Mukhtar Mai was raped by four people on the orders of a jirga, or tribal court, in 2002 and is still fighting for justice -- the Supreme Court reserved the final decision in her case. (AAMIR QURESHI/AFP/GETTY IMAGES)

LAHORE, Pakistan — The amazing thing is that she stayed.

For the past nine years, Mukhtar Mai has lived in the same village where she was allegedly dragged into a house, raped and pushed out naked, while 200 higher-caste tribesmen sat in approval nearby and her father was too frightened to save her.

Mai stayed in the community through tortuous police and judicial investigations, recounting her humiliation to male officials who doubted her story or were beholden to her alleged attackers, and to judges who acquitted most of the 14 men accused in her tribal punishment of revenge rape.

She remained in Meerwala, a primitive sugar-growing village in the poorest part of Punjab province, even after she became internationally known as a symbol of women’s rights. Showered with awards and prizes, she used the money to build a private school.

This week, after a Supreme Court panel ruled Thursday that it did not believe the prosecution’s version of what happened to Mai on June 22, 2002, and set all but one of the remaining defendants free, she said she still intends to stay there.

“I have had offers to move to Canada or America, but this is my place and I am needed here,” Mai, 42, said in a telephone interview from Meerwala on Saturday. When news of the verdict came, she said, “many villagers showed sympathy, but the landlords gave out sweets,” a gesture of celebration.

Pakistani women’s advocates said they feared the ruling will reinforce some of the cruelest traditions relating to women in rural society, where justice is meted out by semi-literate village leaders and the dominant land-owning clans wield more power than the police.

One tradition is the system of “panchayats” or “jirgas,” in which village leaders settle disputes over women with forced marriages, stonings and other punishments. Another is the tight-knit “baraderi” or clan structure, which enables stronger tribes — in this case the Mastois — to abuse weaker ones, such as Mai’s Gujjar clan, with impunity.

“The court could have sent a strong message against these parallel justice systems, which we have been struggling so long to change,” said Rukshanda Naz of the Aurat Foundation for women in Peshawar. “Instead, this will make those elements feel more confident. It shows that the patriarchal mind-set in Pakistan still exists at every level.”

Pakistan’s constitution bans violent abuse of women, but social pressure, political influence and community “honor” are often stronger than the law. In 2009, rights groups found 8,548 reported cases of murder and assaults on women, many committed by relatives or ordered by tribal councils. They said far more cases are never reported to any state authority.

The unique aspect of Mai’s attack was not that it occurred, but that she spoke up. Her long journey through the legal system was a closely watched test case, and observers said the court’s rebuff may deepen the silence surrounding the abuse of other rural women.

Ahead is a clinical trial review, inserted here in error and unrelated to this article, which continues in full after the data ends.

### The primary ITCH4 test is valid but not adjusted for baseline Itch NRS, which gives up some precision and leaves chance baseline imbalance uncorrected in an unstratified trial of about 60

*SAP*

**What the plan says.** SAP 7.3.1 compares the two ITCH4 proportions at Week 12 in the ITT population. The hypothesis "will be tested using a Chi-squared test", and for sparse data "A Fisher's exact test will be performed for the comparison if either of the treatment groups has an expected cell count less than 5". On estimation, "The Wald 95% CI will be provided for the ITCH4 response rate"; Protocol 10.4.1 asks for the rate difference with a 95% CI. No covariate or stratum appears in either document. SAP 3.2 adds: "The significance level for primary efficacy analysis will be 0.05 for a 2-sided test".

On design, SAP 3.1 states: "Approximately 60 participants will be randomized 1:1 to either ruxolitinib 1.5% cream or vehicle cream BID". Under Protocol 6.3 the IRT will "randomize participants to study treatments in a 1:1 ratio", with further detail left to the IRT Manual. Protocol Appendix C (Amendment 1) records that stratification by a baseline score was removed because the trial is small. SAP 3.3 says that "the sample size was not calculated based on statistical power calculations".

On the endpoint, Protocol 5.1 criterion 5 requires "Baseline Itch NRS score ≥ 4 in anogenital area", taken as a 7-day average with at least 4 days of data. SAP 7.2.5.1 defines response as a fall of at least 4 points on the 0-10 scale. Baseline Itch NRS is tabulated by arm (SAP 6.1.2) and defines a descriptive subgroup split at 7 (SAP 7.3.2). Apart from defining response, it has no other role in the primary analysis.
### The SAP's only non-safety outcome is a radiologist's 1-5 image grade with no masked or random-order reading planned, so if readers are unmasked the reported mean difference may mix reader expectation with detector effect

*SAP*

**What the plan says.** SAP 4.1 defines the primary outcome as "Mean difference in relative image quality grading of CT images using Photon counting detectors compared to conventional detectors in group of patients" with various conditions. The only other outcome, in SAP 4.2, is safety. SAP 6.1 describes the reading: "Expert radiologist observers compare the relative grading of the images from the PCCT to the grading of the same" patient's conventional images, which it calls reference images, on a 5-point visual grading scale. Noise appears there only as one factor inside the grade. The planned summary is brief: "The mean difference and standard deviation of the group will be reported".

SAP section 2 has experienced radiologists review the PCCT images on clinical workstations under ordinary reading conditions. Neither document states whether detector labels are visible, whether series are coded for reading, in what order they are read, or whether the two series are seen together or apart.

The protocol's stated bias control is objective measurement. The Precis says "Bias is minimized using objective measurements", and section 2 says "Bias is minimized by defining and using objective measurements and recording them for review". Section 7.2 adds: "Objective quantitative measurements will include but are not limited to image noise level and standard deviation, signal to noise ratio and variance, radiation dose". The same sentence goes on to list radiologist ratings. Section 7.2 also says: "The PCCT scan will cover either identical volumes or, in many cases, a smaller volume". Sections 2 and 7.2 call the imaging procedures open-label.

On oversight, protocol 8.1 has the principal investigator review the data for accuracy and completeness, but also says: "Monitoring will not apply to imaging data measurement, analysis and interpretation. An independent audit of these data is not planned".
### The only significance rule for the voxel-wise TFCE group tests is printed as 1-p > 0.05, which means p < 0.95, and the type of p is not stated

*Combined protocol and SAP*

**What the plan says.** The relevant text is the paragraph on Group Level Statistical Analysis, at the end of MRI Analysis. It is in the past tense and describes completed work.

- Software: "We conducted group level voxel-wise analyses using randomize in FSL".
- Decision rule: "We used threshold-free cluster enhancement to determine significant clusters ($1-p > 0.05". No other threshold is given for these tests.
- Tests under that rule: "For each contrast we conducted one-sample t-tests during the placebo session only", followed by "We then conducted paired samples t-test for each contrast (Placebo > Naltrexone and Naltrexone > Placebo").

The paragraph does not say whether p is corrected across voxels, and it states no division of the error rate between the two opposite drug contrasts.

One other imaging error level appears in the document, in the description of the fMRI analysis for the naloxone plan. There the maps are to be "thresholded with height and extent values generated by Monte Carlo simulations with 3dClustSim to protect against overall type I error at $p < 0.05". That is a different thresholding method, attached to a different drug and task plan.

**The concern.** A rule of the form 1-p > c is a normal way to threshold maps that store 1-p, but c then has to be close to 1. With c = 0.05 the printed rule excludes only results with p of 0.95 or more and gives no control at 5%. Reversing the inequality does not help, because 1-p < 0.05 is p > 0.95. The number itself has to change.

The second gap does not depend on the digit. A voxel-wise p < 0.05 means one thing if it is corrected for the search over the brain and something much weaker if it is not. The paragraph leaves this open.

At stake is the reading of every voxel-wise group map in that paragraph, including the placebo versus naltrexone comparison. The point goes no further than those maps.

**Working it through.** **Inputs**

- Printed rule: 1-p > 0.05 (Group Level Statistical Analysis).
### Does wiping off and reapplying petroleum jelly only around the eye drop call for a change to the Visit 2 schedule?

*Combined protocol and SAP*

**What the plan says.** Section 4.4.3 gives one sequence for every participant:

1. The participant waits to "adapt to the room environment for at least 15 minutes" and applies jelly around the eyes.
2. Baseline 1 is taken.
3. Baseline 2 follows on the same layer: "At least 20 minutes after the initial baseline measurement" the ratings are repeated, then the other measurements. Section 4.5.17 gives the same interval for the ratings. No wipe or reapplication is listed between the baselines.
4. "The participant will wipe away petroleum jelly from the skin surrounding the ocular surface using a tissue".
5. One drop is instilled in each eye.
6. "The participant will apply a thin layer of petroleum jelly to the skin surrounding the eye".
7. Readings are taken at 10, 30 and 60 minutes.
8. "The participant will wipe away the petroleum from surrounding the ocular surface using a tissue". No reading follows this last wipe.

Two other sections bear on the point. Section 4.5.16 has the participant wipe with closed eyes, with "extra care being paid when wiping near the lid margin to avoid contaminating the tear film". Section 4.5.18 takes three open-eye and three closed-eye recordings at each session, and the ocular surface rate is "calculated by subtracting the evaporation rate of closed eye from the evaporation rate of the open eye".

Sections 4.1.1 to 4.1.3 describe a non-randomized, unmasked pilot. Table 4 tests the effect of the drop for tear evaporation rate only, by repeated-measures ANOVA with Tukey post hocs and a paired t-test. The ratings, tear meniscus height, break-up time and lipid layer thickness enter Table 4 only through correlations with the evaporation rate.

The court’s ruling showed a keen understanding of traditional village mores, including the “extreme sensitivity” of premarital chastity. The mere rumor that Mai’s teenage brother was seen alone in a field with a Mastoi girl sent her clan into a vengeful frenzy. Within 24 hours, clan leaders had either ordered Mai to instantly “marry” the girl’s brother (according to the defense) or to be raped by him and his relatives as compensation. He was the only defendant whose prison sentence was upheld.

Yet justices in the 2 to 1 majority decision expressed little sympathy for Mai. They questioned why her family took a week to report the crime and sarcastically dismissed their fear of the “alleged mighty” Mastois. They questioned how Mai could identify her attackers in the dark and why she gave conflicting accounts of how her clothes were torn off. They suggested that a local Muslim cleric was a “mastermind” who concocted the plot.

In contrast, the judges referred often to the “presumed innocence” of the defendants and dismissed the relevance of reports that several had sodomized Mai’s brother, then 13, and made up the story about the girl. A doctor found that the boy had been sodomized, but the judges in the majority did not believe he was too ashamed or scared to tell the police.

Only the dissenting judge, Nasir ul-Mulk, acknowledged the “arrogance” and impunity of the landlord clan in that community, and what it meant for Mai to take her case to the police. “An illiterate woman of rural humble background,” he wrote, “mustered tremendous courage to stand up against powerful influential culprits to bring them to justice.”

In the interview, Mai said she feared violence from the freed defendants and noted that their clan has powerful local patrons in the ruling Pakistan People’s Party. But she said she was determined to keep helping girls in her community study, gain confidence and demand their rights.

“I have so many students and poor women turning to me. I cannot leave them,” she said. But Mai also said the court ruling had left her feeling impotent and at sea. “We all hoped that if a woman cannot get justice from the police, maybe she can get it from the courts,” Mai said. “Now, I don’t know where they should turn.”